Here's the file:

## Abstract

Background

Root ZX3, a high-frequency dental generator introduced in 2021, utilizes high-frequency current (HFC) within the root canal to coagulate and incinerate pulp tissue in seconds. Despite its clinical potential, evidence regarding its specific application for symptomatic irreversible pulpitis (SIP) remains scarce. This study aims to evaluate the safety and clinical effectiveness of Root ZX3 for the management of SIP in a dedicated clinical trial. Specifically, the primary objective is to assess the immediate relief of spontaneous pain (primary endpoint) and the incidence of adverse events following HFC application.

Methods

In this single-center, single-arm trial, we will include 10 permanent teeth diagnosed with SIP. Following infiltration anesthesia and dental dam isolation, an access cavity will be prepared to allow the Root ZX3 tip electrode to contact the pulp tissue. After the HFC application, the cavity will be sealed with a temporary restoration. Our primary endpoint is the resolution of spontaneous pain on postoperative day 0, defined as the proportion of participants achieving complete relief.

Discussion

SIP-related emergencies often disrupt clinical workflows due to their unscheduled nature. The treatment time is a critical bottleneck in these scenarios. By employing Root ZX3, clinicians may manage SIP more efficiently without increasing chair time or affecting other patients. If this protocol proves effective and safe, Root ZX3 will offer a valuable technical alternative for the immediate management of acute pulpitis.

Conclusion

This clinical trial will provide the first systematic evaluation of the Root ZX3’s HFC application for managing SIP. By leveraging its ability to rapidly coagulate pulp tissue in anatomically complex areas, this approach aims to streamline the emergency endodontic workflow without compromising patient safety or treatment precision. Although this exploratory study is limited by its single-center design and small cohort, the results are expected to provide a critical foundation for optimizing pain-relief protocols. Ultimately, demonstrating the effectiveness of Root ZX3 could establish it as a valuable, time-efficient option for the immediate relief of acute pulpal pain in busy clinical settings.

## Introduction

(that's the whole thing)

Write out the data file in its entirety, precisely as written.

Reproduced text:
## Abstract

Background

Root ZX3, a high-frequency dental generator introduced in 2021, utilizes high-frequency current (HFC) within the root canal to coagulate and incinerate pulp tissue in seconds. Despite its clinical potential, evidence regarding its specific application for symptomatic irreversible pulpitis (SIP) remains scarce. This study aims to evaluate the safety and clinical effectiveness of Root ZX3 for the management of SIP in a dedicated clinical trial. Specifically, the primary objective is to assess the immediate relief of spontaneous pain (primary endpoint) and the incidence of adverse events following HFC application.

Methods

In this single-center, single-arm trial, we will include 10 permanent teeth diagnosed with SIP. Following infiltration anesthesia and dental dam isolation, an access cavity will be prepared to allow the Root ZX3 tip electrode to contact the pulp tissue. After the HFC application, the cavity will be sealed with a temporary restoration. Our primary endpoint is the resolution of spontaneous pain on postoperative day 0, defined as the proportion of participants achieving complete relief.

Discussion

SIP-related emergencies often disrupt clinical workflows due to their unscheduled nature. The treatment time is a critical bottleneck in these scenarios. By employing Root ZX3, clinicians may manage SIP more efficiently without increasing chair time or affecting other patients. If this protocol proves effective and safe, Root ZX3 will offer a valuable technical alternative for the immediate management of acute pulpitis.

Conclusion

This clinical trial will provide the first systematic evaluation of the Root ZX3’s HFC application for managing SIP. By leveraging its ability to rapidly coagulate pulp tissue in anatomically complex areas, this approach aims to streamline the emergency endodontic workflow without compromising patient safety or treatment precision. Although this exploratory study is limited by its single-center design and small cohort, the results are expected to provide a critical foundation for optimizing pain-relief protocols. Ultimately, demonstrating the effectiveness of Root ZX3 could establish it as a valuable, time-efficient option for the immediate relief of acute pulpal pain in busy clinical settings.

## Introduction